Pet Selection Consultations
Pets are for life. Finding the best match for your home and family is not a science but there is a lot you can do to improve the chances of finding that perfect pet. While a large part of your pet's behavior will be shaped by your care and training (nuture), there is also a lot that might be genetically programmed or ingrained before you ever get your pet (nature).
The goal of a selection consultation is to help you choose a pet that is suited to your family, and to provide guidance to prepare you for your pet's arrival. If you are interested in a purebred, we ask that you first narrow your selection to a few breeds that appeal to you, since there are literally over 1000 dog breeds (recognized or unrecognized, depending on which registry you favor). Once you decide on these preferences, we can then discuss the pros and cons of each breed for your home.
To get some idea as to the size, shape, color, coat type, and other physical characteristics of each breed, you might want to begin by visiting a dog or cat show and interviewing some of the breeders. There are also numerous websites, some of which are listed below, that will help guide you through the selection process, even helping to prioritize breed traits. In addition, check with the kennel clubs, breed associations, breeder directories, and veterinary organizations in your country, state, or province.
On the internet, you can research the physical characteristics of the breed, but also the history of how, when and why the breed was originally developed. This can give you excellent insight into the behavioral traits of the breed. However, some information on the web can be weighted for or against the breed depending on the writer's background and perspective. Therefore, consider both the information and the source when evaluating the information and work with your veterinarian or a behaviorist to weigh the evidence when it seems conflicting. It is also important to consider health and behavior issues that are commonly seen in the breed when selecting the breed and lineage. See the references below and ask your veterinarian for information.
If you would rather adopt a dog or cat that is in need of a home, consider local humane societies, shelters, or rescue groups. Many of these organizations have excellent web resources both nationally and locally to help you find and select stray, abandoned, and relinquished pets. These organizations usually have a relatively large number of purebred dogs and cats available for adoption (e.g. www.petfinder.com, www.americanhumane.org, www.bestfriends.org, www.humanesociety.org).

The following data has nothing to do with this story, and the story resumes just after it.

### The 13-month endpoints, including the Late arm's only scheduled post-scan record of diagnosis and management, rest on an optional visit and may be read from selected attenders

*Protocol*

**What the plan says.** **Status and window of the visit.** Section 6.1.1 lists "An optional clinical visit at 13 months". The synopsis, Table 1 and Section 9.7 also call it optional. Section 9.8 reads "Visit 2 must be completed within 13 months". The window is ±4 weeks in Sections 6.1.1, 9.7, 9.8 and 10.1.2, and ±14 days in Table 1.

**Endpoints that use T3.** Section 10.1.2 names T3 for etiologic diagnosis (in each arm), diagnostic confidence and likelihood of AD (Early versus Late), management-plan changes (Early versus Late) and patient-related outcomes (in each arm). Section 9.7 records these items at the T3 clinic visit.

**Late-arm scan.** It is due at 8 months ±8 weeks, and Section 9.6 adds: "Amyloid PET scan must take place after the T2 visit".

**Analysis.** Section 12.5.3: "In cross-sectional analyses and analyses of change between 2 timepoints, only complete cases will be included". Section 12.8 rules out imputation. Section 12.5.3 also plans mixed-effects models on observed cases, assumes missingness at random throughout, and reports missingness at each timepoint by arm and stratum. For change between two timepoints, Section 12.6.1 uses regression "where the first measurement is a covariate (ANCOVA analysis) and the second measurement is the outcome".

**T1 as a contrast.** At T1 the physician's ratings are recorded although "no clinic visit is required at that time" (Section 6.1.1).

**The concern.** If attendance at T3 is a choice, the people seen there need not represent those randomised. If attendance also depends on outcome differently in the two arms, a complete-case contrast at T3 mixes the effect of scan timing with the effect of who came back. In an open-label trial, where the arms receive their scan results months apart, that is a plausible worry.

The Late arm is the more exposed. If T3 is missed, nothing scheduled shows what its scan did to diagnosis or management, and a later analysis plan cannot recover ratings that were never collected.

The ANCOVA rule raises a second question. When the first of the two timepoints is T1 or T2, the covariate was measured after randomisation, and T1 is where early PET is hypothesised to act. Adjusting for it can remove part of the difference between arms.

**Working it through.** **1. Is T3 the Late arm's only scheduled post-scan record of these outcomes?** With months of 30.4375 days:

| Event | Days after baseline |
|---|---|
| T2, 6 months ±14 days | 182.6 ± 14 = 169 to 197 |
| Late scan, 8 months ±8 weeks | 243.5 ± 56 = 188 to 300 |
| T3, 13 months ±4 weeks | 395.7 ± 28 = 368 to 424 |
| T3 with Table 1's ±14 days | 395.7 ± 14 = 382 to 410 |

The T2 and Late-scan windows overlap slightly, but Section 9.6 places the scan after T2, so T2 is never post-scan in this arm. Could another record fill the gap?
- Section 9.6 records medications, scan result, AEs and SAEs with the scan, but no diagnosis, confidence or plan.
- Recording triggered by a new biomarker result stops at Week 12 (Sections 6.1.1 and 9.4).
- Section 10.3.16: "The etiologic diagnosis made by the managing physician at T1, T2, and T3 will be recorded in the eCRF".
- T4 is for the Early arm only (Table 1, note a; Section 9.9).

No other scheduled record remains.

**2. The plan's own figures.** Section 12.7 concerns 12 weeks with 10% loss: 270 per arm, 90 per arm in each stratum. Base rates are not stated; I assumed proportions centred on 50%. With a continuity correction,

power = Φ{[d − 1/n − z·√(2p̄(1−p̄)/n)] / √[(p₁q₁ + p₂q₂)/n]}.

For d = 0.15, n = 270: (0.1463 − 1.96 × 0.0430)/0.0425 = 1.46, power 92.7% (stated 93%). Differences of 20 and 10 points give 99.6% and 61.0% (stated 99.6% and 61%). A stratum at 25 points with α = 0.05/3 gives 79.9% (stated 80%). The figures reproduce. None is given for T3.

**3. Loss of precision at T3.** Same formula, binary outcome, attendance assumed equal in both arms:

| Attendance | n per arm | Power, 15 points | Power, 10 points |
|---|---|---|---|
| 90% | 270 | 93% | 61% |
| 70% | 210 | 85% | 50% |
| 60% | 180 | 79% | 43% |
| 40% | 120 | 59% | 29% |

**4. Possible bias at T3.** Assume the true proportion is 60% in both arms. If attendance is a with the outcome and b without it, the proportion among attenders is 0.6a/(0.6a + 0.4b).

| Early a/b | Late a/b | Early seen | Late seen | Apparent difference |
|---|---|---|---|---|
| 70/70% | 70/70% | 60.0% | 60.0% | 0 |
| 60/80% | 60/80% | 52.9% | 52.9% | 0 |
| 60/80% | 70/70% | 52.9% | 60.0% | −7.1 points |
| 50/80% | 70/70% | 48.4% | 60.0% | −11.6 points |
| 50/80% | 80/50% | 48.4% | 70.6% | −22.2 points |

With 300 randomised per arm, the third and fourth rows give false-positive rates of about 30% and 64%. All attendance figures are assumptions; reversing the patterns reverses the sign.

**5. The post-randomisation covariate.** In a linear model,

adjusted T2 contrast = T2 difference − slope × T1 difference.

Various factors should be considered in the adoption decision, including breed, age at adoption, the differences between males and females, as well as where to obtain the pet and what to look for when choosing the pet. Puppy and kitten assessment tests are not a very good way of predicting adult behavior, especially in puppies less than 4 months and kittens less than 3 months, although pets that already display overly fearful behavior at this age should be a cause for concern. As puppies and kittens mature, testing may become increasingly more accurate. Yet, many behavior problems, even those with a genetic component, may not begin to emerge until sexual maturity (6-9 months) or even behavioral maturity (1.5-3 years). Therefore, you might learn a lot more by assessing the behavior and the parents if they happen to be accessible.
Finally, there are many changes that can occur from the time you bring a new pet home as the pet develops and matures. Environment experience, socialization, and how you interact with and train your pet are critical influences that interact with the genetics of the pet. During the selection consultation you will get both medical and behavioral advice that will get you off to a good start, providing for the needs of your pet, teaching your pet what's desirable, and preventing behaviors that might be undesirable.
Below is a list of financial obligations that responsible pet ownership might entail:
A) Regular Expenses
Food, treats, toys, license, cleaning supplies, grooming supplies, grooming, day care, dog walker, Healthcare: regular veterinary examination - vaccines, fecal, laboratory screening tests, parasite protection, dentistry, insurance, geriatric care, laboratory tests
B) One-time or infrequent
Purchasing pet, bowls, leash, collar, identification (e.g. microchip, name tag), cage
Healthcare: spay/castrate, puppy/kitten class, adult obedience
C) Occasional recurrent expenses
Boarding, medical care for sickness, illness, emergency